But did you know there are dozens of other long trails scattered across the U.S. that quietly snake over picturesque mountains and through sweeping plains? Below you’ll find five lesser-known long hikes to add to your bucket list.
The Long Trail (Vermont)1 of 6
Vermont's Long Trail is the oldest long-distance hiking trail in the U.S. and was actually the inspiration for the Appalachian Trail. Running from the southern state border all the way to Canada, this 272-mile footpath follows the main ridge of the Green Mountains. The trail winds through rugged terrain and alpine tundra, past mountain lakes and through hemlock forest.
Hikers have a chance to spot some of Vermont's most elusive wildlife: black bears, moose and peregrine falcons. The best time to head out for a hike on the Long Trail is late summer or early fall, when the black flies have abated and the crowds are thinning. If you manage to walk all 272 miles of the trail, either all at once or piece-by-piece, you'll officially earn the title of End-to-Ender. Learn more about the trail here.
The Mountains-to-Sea Trail (North Carolina)2 of 6
Spanning 1,175 miles from Clingmans Dome in Great Smoky Mountain National Park to the Atlantic Ocean in North Carolina's Outer Banks, the Mountains-to-Sea Trail is North Carolina's hiking pride and joy. This diverse trail cuts through ancient mountains, farms, colonial towns and sand dunes as it snakes east to west through the state.
Though the trail is a work in progress, as of this writing there are nearly 700 miles of wilderness path and another 400-plus miles on back roads and bike routes. Though the goal is for the Mountains-to-Sea Trail to eventually become a continuous off-road trail, most hikers enjoy the mix of wilderness trekking and country walking that the current route provides. Learn more about the trail here.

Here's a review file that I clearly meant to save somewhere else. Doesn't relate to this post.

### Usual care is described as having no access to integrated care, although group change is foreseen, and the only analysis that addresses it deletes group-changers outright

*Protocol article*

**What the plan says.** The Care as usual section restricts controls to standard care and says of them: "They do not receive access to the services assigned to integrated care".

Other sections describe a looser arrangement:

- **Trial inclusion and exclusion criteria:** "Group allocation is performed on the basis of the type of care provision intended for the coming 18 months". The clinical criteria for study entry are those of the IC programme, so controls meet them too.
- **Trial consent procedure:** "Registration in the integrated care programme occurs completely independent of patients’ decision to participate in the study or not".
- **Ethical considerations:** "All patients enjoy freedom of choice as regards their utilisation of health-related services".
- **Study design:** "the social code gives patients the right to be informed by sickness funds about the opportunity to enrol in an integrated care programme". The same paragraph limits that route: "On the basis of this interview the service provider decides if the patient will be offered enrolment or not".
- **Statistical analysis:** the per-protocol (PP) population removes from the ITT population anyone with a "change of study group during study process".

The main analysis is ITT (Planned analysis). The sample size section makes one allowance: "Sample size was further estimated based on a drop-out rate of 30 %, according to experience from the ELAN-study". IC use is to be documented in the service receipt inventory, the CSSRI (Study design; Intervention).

The Ice Age Trail (Wisconsin)3 of 6
One of 11 National Scenic Trails, Wisconsin's Ice Age Trail begins in the eastern part of the state at Potawatomi State Park and ends in the west at Interstate State Park in St. Croix Falls, nearly 1,000 miles later. The Ice Age Trail travels in the footpath of ancient glaciers, highlighting the unique landforms left behind.
Though the Ice Age Trail is not yet complete, (nearly 600 miles are marked with a yellow blaze and another 400 miles are on unmarked connecting roads), a few intrepid people set out to hike the entire trail each year. The Ice Age Trail gives hikers a sense of the powerful geographic history of the region, while taking them through Wisconsin's wilderness and its small communities. Learn more about the trail here.
The Hayduke Trail (Utah to Arizona)4 of 6
The Hayduke Trail is an extremely challenging and extremely beautiful, 800-mile backpacking route through some of the most incredible scenery on the planet. The trail was designed to highlight the must-be-seen-to-be-understood red rock wilderness of the American Southwest. It links six National Parks (Arches, Canyonlands, Capitol Reef, Bryce Canyon, Grand Canyon and Zion) as well as national monuments and national recreation areas.
This trail is not for the inexperienced (the terrain is rugged, the trail is unmarked and water sources can be few and far between), but those that hike the trail are rewarded with natural beauty unlike anywhere else. Learn more about the trail here.
The North Country Trail (New York to North Dakota)5 of 6
The longest National Scenic Trail in the United States (it is over twice as long as the Appalachian Trail), the North Country Trail is 4,600 miles of footpath that crosses through seven states. Though only a few have attempted a thru-hike of the trail, hundreds of thousands take advantage of sections of it every year.
Highlights of the trail include New York's Adirondack Mountains, the shores of the Great Lakes, the primitive waterways of Minnesota's Boundary Waters and the sweeping plains of North Dakota. Learn more about the trail here.